After cutting the lining out, I basted it together, attached the lacing strips and wore it around the house for an hour. Linen, like all natural fibers, stretch and "ease" as they warm up and are worked in. The laundered linen, having never been softened through a wearing process before, was actually smaller in weave than it naturally wanted to be. By wearing it, allowing it to stretch and loosen, I was able to force the linen into a looser weave. The major benefit of this wearing in process at this point in the dress construction is that it allowed me the chance to re-fit the lining based on this looser weave. Now, though it might expand slightly more when it is worn for a full day, the linen is basically pre-stretched, and should now not stretch so much during wear that the dresses fitted properties are compromised.
The re-fit lining became the pattern for the wool, cut to full length panels. The wool is a worsted, twill woven cloth. It's lightweight, but it is not thin. It would be perfect for spring, if spring wasn't unseasonably hot. Through my research into 15th century women's clothing, I discovered that wool was the better and more appropriate cloth for dresses and gowns befitting my persona. Though this might ultimately be unfortunate in terms of modern climate, I'd rather have more wool garments in my wardrobe than purely linen ones for the authenticity they inject into my persona portrayal. This dress is the first of many new wool dresses planned.
The dress is comprised of four main panels that encompass the bodice, four sets of gores (each full gore being made up of two halves), and the sleeves. The seams are placed in the centers of the front, back and two sides, meaning that there are no seams that run directly over the bust, and there are no darts. This is in keeping with the evidence available for the kirtle style. I used the straight front method, in which the center front seam is a straight line for the corseting quality this achieves and well as the ease of cutting and assembling that particular seam, especially for the lacing area. I have created curved front dresses in the past (my recent blue linen test dress is an example) but the straight front does a better overall job of supporting and shaping my bust. For me, curved fronts typically work in tandem with gravity, and the fit is not as tight.
The primary seams (the ones that hold the dress together) were sewn with a machine using black silk thread. The sleeves were hand sewn onto the dress with black linen thread using a backstitch. The seams were then all finished by hand with black linen thread. I did, however, cheat on the hem- that is also machine sewn. The remaining finishing work (eyelets and button holes) will be completed with size 8 black pearl cotton. The lacing is a 4-strand fingerloop braid made with black cotton embroidery floss with beeswaxed ends. You can learn more about that here.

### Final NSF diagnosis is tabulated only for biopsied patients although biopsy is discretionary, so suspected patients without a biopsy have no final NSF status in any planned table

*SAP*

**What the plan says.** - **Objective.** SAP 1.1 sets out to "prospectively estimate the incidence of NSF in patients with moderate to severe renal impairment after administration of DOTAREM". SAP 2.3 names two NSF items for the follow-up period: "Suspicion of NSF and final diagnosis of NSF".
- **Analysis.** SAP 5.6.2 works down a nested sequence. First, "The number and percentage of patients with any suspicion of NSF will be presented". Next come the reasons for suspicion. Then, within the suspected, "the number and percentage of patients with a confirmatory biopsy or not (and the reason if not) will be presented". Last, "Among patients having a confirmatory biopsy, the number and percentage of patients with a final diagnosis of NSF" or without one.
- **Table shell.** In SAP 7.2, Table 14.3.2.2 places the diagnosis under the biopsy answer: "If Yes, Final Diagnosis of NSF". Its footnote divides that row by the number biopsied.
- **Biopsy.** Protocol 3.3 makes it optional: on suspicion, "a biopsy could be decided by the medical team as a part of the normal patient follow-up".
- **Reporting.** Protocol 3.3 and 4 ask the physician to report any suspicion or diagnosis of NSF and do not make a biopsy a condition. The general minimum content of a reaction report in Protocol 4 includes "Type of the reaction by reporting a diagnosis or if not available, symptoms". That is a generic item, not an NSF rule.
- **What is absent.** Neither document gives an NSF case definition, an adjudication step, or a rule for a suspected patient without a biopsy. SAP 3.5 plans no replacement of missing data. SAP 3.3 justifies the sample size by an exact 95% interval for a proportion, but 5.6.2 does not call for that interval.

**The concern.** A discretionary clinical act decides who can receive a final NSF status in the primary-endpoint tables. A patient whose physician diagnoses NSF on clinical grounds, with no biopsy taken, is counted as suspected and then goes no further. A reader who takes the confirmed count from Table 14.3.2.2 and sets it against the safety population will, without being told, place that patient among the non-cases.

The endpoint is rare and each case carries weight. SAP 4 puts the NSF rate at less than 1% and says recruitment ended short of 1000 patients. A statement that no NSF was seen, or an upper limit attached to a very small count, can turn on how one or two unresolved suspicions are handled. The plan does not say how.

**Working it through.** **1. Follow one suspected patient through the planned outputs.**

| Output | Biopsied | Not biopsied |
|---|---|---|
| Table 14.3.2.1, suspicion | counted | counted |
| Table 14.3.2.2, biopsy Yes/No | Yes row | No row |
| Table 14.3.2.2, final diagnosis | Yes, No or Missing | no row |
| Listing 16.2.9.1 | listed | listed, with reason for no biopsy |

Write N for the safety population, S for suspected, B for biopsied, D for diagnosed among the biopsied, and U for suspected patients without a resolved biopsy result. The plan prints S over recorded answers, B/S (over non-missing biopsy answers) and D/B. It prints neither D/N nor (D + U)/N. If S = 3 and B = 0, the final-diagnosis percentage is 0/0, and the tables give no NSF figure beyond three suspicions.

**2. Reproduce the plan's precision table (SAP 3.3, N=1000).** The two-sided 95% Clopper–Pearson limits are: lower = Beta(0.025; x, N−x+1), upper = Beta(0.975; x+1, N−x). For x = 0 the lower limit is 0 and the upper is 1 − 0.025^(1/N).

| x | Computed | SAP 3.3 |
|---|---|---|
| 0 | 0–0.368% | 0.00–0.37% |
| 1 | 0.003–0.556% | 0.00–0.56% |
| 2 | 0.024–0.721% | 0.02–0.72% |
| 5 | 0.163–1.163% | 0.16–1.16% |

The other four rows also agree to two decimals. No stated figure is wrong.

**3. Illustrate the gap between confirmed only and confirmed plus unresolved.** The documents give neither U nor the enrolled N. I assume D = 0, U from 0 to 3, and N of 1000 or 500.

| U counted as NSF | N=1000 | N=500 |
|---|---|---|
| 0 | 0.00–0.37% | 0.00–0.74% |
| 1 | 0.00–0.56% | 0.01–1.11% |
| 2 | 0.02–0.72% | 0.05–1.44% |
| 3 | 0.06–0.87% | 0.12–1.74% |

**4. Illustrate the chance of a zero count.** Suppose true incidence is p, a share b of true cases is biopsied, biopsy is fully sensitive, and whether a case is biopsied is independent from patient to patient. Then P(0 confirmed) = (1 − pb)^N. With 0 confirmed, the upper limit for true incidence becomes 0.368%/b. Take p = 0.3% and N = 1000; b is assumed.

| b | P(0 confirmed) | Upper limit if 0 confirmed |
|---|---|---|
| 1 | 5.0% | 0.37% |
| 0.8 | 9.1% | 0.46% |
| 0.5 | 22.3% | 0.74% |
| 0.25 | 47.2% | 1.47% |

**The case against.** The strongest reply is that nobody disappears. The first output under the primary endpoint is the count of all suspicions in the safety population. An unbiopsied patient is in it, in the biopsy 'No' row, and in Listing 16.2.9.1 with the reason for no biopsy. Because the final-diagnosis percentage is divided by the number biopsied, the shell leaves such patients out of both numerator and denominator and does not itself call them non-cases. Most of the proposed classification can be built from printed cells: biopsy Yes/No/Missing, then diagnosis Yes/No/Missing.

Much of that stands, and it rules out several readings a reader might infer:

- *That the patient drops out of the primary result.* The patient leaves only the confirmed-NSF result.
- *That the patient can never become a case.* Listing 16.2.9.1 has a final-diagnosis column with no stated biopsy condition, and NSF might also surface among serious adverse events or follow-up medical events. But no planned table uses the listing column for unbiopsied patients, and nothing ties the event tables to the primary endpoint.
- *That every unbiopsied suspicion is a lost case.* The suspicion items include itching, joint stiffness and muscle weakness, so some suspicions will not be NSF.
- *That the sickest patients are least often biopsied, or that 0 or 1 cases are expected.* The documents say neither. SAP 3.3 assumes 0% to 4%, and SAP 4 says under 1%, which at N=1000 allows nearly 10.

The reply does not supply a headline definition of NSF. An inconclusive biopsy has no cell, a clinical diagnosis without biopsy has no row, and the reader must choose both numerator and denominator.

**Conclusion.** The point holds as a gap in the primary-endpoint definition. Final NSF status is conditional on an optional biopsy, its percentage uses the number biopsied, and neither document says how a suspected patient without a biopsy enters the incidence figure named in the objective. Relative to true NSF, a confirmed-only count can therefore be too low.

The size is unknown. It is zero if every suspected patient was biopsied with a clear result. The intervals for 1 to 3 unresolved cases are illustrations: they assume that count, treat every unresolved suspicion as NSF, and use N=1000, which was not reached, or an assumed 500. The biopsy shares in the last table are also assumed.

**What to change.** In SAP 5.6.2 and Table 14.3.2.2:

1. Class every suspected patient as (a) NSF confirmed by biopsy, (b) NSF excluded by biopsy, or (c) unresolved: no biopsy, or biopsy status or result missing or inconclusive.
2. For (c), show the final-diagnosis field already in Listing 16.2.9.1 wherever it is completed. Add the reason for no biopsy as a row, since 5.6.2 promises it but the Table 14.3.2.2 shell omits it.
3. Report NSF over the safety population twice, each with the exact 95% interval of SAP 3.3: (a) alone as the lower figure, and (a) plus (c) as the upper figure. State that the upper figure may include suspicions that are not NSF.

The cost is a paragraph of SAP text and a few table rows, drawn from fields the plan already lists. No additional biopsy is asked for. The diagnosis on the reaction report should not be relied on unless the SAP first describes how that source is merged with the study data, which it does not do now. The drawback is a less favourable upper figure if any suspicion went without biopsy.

What I think about it:
While I am overall pleased with the fit and look of the dress, there are some elements I wish to either alter on it or be sure to change for the next dress. The dress is very flattering on me, and shapes my torso very precisely. It is comfortable and I believe it to be a very good stepping stone on my path to better, more authentic garb. Unlike my previous attempts at the quintessential 15th century kirtle, I believe this dress fits the bill and will get many years of wear.
The set in sleeves are not quite placed correctly, nor did I cut them properly to correctly place the buttons. I struggled for a full day to get the sleeve head correct (and ultimately had to get help from mom), which set me back. In my efforts to make up time, I skipped the step in which you adjust the seam placement to bring the buttons away from your elbow and under your wrist. The process by which you do this is described by Mathilde here. Since I'm not sure that the sleeves will actually work this way, I have not taken the time to create the button holes and buttons to finish them. I also did not finish the seams at the top of the sleeves (my hand-sewn seams that attach the sleeves to the dress) in case I decide to remove the sleeves altogether and create new ones. If I do that, they will be unlined, as I used the last of the green linen to line the current sleeves. I am fine with rolling them up for now, as this isn't too different from mid-15th century practice. For an example of rolled up sleeves, check out this image from Le Decameron, and look at the woman in the green dress.
|The kirtle in use at Coronation, May 5, 2012.|
To view more of this dress, check out the Flickr set!